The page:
Buenos Diaz! I’m putting this post together on Valentine’s Day, a perfectly lovely day that I spent most of at a secret solo sanctuary away from home. I read and wrote in a Harry Potter t-shirt with a bottle of wine and snacks of all sorts. Because I forgot to bring a glass to drink out of or any kind of cutlery, I drank the wine straight from the bottle and took bites of cheese straight from the block. I am nothing if not the picture of classiness.
Today is supposed to be about love though, so earlier I joined some of the people I love most for breakfast – my parents and brother. We noshed at a favorite Mexican spot where the tortillas are made right there in the restaurant and are as thick as the hips they go straight to when I eat them. My favorite element of the meal was that for once, we weren’t approached like we usually are by a camera-toting female offering to take a free photo of us. That “free” photo is tiny and plastered with the restaurant logo, clearly meant to be a gateway to prettier, higher-quality prints costing $15.00 each. It’s uncomfortable enough to have to refuse the accompanying sales pitch; it’s super f*cking awkward to have to let the chick know that my brother and I are indeed siblings and not the “cute couple” she keeps referring to us as. This is what happens when you look nothing like your brother and he’s a good looking dude.
Keeping with the trend of surrounding ourselves in love, we made our way as a family over to a place near and dear to our hearts: Costco. After picking out a gorgeous arrangement of roses and lilies for my brother's fiancé (plus one for my mom - dad wasn't going to be upstaged), we walked towards the back of the store and approached the aisle containing the camping gear. My dad has had his eye on a dome tent, a model that boasts a 60-second setup and can accommodate five or six people, for at least a year. He has longed for that bad boy, excitedly explaining how useful it would be for trips to the park or beach or for toting around the grandkids, should my brother and I ever get it together and actually decide to produce any. He’s caressed the damn tent lovingly while walking away from it each time though, whispering “Someday!” to it the way I do to pricey rings, private libraries or travel ads to the UK. The tent was only around $80 but this amount has never been justifiable to my retiree father, who’s always been frugal and not one to indulge his fancies.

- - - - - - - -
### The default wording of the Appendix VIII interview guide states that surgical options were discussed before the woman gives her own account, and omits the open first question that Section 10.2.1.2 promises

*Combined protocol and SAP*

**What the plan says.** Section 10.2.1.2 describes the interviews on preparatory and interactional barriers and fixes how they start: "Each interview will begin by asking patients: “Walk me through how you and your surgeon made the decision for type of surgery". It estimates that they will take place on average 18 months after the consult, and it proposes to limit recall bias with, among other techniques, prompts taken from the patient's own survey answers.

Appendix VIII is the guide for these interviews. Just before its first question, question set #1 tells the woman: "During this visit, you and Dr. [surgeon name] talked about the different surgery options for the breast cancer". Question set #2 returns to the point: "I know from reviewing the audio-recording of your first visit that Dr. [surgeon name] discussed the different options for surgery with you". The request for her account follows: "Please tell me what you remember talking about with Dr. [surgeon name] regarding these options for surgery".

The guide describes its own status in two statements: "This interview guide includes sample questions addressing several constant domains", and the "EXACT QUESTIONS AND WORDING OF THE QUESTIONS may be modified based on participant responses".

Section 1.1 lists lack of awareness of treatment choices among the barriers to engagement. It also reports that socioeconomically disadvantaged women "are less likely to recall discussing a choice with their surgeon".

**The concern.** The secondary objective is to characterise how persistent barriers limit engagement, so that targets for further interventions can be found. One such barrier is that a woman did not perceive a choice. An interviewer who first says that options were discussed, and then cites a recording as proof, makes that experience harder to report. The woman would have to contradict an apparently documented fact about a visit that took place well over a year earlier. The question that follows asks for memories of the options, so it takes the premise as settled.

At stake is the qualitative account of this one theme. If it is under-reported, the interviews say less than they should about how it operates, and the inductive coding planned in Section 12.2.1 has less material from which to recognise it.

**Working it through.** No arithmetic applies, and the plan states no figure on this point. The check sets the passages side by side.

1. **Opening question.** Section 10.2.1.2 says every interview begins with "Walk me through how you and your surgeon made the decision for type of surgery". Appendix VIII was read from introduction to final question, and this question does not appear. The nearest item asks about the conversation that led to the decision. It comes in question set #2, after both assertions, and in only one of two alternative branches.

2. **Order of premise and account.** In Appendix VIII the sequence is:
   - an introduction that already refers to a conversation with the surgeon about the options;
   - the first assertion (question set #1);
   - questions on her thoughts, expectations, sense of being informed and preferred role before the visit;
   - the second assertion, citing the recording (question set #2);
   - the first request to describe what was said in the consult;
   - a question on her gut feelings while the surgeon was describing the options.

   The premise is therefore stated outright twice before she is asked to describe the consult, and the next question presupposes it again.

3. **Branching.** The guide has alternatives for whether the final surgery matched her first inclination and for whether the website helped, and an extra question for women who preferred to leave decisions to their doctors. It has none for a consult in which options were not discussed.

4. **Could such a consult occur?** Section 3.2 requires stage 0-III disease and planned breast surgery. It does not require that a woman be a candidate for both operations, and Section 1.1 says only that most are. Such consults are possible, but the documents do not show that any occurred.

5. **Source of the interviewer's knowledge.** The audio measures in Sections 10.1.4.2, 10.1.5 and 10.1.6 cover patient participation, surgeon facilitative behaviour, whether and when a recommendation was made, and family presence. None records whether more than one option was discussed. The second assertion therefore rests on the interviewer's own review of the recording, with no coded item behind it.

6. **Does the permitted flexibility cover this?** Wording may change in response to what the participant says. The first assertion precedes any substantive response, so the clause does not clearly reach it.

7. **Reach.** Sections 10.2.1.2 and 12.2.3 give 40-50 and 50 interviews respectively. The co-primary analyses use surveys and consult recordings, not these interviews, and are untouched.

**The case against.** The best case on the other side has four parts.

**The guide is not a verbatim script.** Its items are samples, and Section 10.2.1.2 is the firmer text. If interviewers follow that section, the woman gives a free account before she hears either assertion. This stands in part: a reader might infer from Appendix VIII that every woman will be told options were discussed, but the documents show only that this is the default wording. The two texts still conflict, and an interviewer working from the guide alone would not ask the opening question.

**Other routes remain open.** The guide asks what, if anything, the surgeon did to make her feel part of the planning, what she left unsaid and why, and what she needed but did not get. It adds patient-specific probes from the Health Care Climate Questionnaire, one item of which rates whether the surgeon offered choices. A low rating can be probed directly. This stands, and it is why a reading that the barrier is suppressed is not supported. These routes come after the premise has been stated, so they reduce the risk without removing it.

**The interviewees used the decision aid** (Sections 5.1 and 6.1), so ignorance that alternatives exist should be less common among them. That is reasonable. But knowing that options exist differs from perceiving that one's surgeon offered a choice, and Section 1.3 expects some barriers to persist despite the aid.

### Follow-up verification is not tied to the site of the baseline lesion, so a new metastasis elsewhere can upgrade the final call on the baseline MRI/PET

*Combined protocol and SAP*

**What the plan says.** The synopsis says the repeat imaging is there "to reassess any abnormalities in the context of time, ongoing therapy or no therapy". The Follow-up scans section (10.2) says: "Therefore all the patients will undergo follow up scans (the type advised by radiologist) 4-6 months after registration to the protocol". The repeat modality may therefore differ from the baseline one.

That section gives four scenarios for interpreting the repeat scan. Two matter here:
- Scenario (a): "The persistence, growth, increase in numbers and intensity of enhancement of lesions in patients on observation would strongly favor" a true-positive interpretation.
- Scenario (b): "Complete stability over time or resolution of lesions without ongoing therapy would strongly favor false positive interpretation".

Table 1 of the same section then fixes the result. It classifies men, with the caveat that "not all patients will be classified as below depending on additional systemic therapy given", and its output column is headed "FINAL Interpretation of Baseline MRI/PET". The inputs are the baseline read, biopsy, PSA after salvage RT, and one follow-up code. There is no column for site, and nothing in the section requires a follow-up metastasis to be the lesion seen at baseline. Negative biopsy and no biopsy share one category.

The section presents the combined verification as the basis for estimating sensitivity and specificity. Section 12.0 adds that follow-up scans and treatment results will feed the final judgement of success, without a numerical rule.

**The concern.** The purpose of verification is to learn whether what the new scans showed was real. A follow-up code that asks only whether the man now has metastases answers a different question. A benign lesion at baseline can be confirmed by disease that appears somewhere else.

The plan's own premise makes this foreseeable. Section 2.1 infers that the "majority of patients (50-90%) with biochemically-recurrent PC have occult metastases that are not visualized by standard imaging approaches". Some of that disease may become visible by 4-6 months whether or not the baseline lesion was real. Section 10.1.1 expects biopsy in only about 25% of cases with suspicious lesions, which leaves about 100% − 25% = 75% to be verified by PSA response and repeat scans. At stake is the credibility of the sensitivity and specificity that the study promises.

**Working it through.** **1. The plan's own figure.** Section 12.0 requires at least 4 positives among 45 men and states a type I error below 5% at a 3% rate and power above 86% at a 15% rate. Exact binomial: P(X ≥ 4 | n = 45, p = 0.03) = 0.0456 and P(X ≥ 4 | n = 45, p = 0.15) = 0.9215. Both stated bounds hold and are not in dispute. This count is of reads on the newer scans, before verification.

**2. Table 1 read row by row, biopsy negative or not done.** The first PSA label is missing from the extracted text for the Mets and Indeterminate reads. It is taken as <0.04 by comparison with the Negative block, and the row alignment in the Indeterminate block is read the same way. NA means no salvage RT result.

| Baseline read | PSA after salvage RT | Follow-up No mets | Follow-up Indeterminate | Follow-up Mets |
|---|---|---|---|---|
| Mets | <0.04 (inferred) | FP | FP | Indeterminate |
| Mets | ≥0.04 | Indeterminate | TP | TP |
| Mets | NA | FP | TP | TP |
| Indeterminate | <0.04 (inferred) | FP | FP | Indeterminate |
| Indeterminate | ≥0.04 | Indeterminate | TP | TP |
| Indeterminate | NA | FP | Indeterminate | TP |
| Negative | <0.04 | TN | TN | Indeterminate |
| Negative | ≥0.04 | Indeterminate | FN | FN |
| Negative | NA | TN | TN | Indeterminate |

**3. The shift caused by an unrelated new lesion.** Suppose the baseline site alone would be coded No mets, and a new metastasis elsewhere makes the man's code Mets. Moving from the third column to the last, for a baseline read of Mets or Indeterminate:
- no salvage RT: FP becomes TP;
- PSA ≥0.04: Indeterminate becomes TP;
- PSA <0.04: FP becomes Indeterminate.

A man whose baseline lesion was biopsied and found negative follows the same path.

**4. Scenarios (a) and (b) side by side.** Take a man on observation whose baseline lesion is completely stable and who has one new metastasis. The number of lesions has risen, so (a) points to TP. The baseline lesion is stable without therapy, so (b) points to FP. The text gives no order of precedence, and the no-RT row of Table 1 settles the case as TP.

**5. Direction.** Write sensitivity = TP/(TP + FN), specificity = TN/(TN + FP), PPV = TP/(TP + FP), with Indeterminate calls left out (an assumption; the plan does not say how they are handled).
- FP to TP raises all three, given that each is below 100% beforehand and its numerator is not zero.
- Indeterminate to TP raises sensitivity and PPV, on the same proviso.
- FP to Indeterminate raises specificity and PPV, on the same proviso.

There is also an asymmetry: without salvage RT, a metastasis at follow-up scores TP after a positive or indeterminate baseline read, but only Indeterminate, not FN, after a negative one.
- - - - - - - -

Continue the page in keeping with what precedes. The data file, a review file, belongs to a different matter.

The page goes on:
This time though, he decided it was time to treat himself – well, almost. My brother and I overheard him telling my mom that with his next pension check, he’d finally pull the trigger. My brother quickly chimed in to remind us all that he was the only one of the group with a Costco card, so he was going to pay for everything anyway and had no problem spotting my dad the cost of the tent. He and I will likely end up splitting the cost anyway as a present; it’s not that my parents can’t afford it, it’s that they feel guilty spending money on themselves.
I can’t help but look back on my childhood here. My parents put both my brother and I through private school as kids, a feat my parents struggled to afford but figured out as best they could in the name of giving us a solid education. At one point, the financial burden forced them to evaluate whether they could continue to keep us in Catholic school. This caused my parents a great deal of consternation; the part of town we lived in didn’t boast a particularly stellar public school system but did have the advantage of being $Free.99. When they sat me down to tell me that I might have to switch schools, I cried my freckly little face off. I begged and pleaded with them to let me stay with my friends, as though they were exacting an unjust punishment and not trying to keep their heads above water. I was breaking their hearts without a clue that I was going so.
So they continued to make it work, taking advantage of every possible tuition break available: endless volunteer shifts at every carnival, gala and bake sale, helping out at the school itself, signing us up to sell a ridiculous amount of those World’s Famous Chocolates or any other item the school asked us to hock. When it came time to pick a high school, I can only imagine my parent’s horror and simultaneous relief when I asked to be sent to a public school. My dad loathed the idea of me going to the local high school for a variety of reasons, insisting he'd find a way to afford one of the two Catholic high schools that were the natural next step for the majority of my classmates. Still, the idea of a free education held significant appeal; my parents sure as hell didn’t have a five-digit sum of money to fork over every year, not by a stretch.